The clip, which has over 6 million views, shows a Panera Bread worker placing a frozen bag of their macaroni and cheese into a vat of boiling water.
Two senators across political parties are concerned about TikTok’s ever-increasing popularity and influence in the United States.
Senate Minority Leader Chuck Schumer, D-N.Y., and Sen. Tom Cotton, R-Ark., jointly sent a formal request to intelligence officials to investigate and provide a congressional briefing on the possible counterintelligence risks posed by the social media app TikTok, according to a press release Thursday.
The popular short-form video app, owned by the Beijing-based company ByteDance, has come under scrutiny for not showing any information on the Hong Kong protests. A report published late September by the Guardian found that its moderators were told to censor references to Tianenmen Square and Taiwanese and Tibetan independence.
The senators referenced this report in their letter, stating that material “deemed politically sensitive to the Chinese Communist Party” is reportedly hidden from TikTok.
TikTok is unavailable in China; instead, ByteDance offers a domestic version of the app called Douyin. Because of this technicality, Schumer and Cotton wrote that they are concerned that “ByteDance is still required to adhere to the laws of China.”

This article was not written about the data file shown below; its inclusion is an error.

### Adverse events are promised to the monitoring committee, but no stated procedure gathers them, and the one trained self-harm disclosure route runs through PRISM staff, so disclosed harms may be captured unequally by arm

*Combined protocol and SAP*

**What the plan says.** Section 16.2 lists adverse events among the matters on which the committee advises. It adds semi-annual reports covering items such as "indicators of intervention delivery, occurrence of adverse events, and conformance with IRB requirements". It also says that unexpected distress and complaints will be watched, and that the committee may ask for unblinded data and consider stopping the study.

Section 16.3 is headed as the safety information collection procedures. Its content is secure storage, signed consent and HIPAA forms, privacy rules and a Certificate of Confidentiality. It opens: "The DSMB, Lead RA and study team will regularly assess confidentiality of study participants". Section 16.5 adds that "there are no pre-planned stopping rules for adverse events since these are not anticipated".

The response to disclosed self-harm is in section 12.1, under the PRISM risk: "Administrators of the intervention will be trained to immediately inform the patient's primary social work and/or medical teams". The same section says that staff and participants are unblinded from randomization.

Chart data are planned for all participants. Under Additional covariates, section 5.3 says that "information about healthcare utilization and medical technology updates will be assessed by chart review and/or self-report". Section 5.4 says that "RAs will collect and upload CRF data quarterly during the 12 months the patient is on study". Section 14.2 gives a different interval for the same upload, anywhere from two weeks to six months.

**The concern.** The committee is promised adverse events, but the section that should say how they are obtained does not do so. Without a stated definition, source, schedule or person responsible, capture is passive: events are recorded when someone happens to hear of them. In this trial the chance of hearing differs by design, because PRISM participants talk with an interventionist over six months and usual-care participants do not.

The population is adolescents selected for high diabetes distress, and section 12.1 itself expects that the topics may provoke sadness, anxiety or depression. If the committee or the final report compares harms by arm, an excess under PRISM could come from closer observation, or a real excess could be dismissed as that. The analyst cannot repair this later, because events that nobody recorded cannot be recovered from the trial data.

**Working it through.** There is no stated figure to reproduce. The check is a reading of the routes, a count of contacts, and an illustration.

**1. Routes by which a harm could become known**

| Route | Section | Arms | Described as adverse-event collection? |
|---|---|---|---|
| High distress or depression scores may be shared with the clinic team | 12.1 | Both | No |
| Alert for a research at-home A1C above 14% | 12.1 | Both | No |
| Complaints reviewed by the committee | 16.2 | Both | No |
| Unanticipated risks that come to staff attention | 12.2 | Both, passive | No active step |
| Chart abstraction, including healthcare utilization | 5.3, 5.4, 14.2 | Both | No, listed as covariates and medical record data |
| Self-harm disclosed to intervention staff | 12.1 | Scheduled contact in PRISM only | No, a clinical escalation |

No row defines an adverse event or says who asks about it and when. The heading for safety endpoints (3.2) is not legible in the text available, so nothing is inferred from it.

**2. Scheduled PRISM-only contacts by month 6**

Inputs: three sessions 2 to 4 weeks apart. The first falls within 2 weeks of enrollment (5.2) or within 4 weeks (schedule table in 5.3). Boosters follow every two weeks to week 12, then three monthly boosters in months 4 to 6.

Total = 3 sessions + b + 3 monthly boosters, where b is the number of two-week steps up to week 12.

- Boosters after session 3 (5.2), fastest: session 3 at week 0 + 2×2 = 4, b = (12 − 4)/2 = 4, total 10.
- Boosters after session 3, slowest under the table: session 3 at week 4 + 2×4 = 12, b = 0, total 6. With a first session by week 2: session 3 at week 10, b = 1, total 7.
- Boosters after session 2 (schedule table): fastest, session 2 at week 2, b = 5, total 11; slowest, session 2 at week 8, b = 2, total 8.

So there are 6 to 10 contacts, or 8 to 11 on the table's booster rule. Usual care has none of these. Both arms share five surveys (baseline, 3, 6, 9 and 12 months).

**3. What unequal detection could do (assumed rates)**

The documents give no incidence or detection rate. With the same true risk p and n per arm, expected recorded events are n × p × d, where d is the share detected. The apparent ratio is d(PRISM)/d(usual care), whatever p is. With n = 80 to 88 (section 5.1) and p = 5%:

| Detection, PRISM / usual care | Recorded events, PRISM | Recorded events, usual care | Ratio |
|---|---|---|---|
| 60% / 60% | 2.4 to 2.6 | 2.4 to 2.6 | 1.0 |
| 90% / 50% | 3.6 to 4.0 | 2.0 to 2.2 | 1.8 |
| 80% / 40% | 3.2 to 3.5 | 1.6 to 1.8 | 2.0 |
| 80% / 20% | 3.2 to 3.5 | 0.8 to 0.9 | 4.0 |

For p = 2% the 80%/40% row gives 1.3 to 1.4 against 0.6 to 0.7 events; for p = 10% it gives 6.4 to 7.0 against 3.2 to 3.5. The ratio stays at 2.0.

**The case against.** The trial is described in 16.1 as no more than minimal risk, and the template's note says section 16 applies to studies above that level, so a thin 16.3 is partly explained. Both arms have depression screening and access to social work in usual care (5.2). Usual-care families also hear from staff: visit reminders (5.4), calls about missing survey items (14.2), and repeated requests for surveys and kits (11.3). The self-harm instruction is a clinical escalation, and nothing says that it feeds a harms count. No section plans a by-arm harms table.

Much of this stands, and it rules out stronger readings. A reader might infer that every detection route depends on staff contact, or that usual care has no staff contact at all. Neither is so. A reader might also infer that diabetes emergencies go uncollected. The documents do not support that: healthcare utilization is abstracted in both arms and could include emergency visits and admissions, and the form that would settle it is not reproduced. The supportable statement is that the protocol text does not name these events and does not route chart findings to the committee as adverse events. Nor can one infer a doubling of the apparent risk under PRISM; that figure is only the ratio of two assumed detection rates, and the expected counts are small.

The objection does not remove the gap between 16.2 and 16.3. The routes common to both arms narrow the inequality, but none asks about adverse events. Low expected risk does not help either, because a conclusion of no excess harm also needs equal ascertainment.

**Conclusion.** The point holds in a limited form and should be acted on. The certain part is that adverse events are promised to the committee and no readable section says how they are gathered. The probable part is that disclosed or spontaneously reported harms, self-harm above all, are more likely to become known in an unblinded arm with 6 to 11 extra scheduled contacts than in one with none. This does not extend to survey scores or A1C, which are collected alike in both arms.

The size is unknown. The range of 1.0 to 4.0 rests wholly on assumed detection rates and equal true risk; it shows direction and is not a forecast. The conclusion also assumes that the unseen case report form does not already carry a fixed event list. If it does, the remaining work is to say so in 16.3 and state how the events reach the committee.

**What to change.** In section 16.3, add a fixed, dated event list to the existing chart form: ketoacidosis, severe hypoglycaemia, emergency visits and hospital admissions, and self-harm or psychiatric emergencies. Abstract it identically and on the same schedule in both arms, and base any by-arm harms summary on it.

Additional concerns stem from the possibility that TikTok may be exploited for foreign influence campaigns, as was the case with Facebook during the 2016 election.
Further, a Wall Street Journal report published Monday found that ISIS militants have been posting propaganda and torture videos on the site, in a possible effort to recruit using the service. The videos have since been removed.
The app has been downloaded over 94 million times since its launch in the United States, Adam Blacker, the vice president of insights at app analytics company Apptopia, told USA TODAY. Nearly half of TikTok’s users, he added, are under the age of 20.
An AFP collaborator poses for a picture using the smart phone application TikTok on December 14, 2018 in Paris. (Photo: AFP/Getty Images)
Representatives from TikTok repudiated these claims in a statement published Thursday, emphasizing the fact that none of its data is “subject to Chinese law” since it is stored in the United States and backed up in Singapore.
“We have never been asked by the Chinese government to remove any content and we would not do so if asked,” TikTok’s statement said. “We are not influenced by any foreign government, including the Chinese government; TikTok does not operate in China, nor do we have any intention of doing so in the future.”
A representative from TikTok confirmed to USA TODAY that Douyin and TikTok do not share data or content with one another.
Follow Joshua Bote on Twitter: @joshua_bote
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